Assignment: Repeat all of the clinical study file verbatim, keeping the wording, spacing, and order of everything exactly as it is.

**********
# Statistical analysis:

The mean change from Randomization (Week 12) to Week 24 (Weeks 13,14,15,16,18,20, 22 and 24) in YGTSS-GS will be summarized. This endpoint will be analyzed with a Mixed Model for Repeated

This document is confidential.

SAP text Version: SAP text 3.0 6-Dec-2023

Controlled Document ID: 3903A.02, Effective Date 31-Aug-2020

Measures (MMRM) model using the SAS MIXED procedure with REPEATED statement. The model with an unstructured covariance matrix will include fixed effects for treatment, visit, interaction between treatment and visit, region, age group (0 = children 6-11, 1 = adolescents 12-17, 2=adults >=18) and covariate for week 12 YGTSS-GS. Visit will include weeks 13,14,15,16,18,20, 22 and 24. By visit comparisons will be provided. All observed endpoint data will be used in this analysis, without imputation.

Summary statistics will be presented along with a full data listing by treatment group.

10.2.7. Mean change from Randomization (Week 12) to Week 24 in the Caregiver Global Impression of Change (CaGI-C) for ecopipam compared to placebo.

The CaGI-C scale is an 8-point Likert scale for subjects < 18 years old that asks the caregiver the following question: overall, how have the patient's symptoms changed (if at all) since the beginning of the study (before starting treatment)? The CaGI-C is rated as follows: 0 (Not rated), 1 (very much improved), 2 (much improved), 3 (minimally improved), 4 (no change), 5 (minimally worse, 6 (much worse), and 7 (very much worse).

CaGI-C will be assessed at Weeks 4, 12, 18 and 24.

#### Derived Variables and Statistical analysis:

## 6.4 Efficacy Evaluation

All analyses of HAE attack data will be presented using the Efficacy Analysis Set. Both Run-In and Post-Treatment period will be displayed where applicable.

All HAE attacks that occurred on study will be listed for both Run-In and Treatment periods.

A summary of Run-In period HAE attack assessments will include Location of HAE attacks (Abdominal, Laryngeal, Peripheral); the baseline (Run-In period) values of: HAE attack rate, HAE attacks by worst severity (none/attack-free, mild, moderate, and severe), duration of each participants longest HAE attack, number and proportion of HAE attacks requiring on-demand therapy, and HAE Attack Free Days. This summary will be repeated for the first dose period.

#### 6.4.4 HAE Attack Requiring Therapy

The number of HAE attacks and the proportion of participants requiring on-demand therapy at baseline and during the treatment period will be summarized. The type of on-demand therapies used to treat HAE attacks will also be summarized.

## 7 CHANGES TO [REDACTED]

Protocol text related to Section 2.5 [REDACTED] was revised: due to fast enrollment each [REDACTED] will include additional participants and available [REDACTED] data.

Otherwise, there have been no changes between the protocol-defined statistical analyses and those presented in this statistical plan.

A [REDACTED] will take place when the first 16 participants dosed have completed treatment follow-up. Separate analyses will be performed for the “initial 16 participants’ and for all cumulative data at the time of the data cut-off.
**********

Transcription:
# Statistical analysis:

The mean change from Randomization (Week 12) to Week 24 (Weeks 13,14,15,16,18,20, 22 and 24) in YGTSS-GS will be summarized. This endpoint will be analyzed with a Mixed Model for Repeated

This document is confidential.

SAP text Version: SAP text 3.0 6-Dec-2023

Controlled Document ID: 3903A.02, Effective Date 31-Aug-2020

Measures (MMRM) model using the SAS MIXED procedure with REPEATED statement. The model with an unstructured covariance matrix will include fixed effects for treatment, visit, interaction between treatment and visit, region, age group (0 = children 6-11, 1 = adolescents 12-17, 2=adults >=18) and covariate for week 12 YGTSS-GS. Visit will include weeks 13,14,15,16,18,20, 22 and 24. By visit comparisons will be provided. All observed endpoint data will be used in this analysis, without imputation.

Summary statistics will be presented along with a full data listing by treatment group.

10.2.7. Mean change from Randomization (Week 12) to Week 24 in the Caregiver Global Impression of Change (CaGI-C) for ecopipam compared to placebo.

The CaGI-C scale is an 8-point Likert scale for subjects < 18 years old that asks the caregiver the following question: overall, how have the patient's symptoms changed (if at all) since the beginning of the study (before starting treatment)? The CaGI-C is rated as follows: 0 (Not rated), 1 (very much improved), 2 (much improved), 3 (minimally improved), 4 (no change), 5 (minimally worse, 6 (much worse), and 7 (very much worse).

CaGI-C will be assessed at Weeks 4, 12, 18 and 24.

#### Derived Variables and Statistical analysis:

## 6.4 Efficacy Evaluation

All analyses of HAE attack data will be presented using the Efficacy Analysis Set. Both Run-In and Post-Treatment period will be displayed where applicable.

All HAE attacks that occurred on study will be listed for both Run-In and Treatment periods.

A summary of Run-In period HAE attack assessments will include Location of HAE attacks (Abdominal, Laryngeal, Peripheral); the baseline (Run-In period) values of: HAE attack rate, HAE attacks by worst severity (none/attack-free, mild, moderate, and severe), duration of each participants longest HAE attack, number and proportion of HAE attacks requiring on-demand therapy, and HAE Attack Free Days. This summary will be repeated for the first dose period.

#### 6.4.4 HAE Attack Requiring Therapy

The number of HAE attacks and the proportion of participants requiring on-demand therapy at baseline and during the treatment period will be summarized. The type of on-demand therapies used to treat HAE attacks will also be summarized.

## 7 CHANGES TO [REDACTED]

Protocol text related to Section 2.5 [REDACTED] was revised: due to fast enrollment each [REDACTED] will include additional participants and available [REDACTED] data.

Otherwise, there have been no changes between the protocol-defined statistical analyses and those presented in this statistical plan.

A [REDACTED] will take place when the first 16 participants dosed have completed treatment follow-up. Separate analyses will be performed for the “initial 16 participants’ and for all cumulative data at the time of the data cut-off.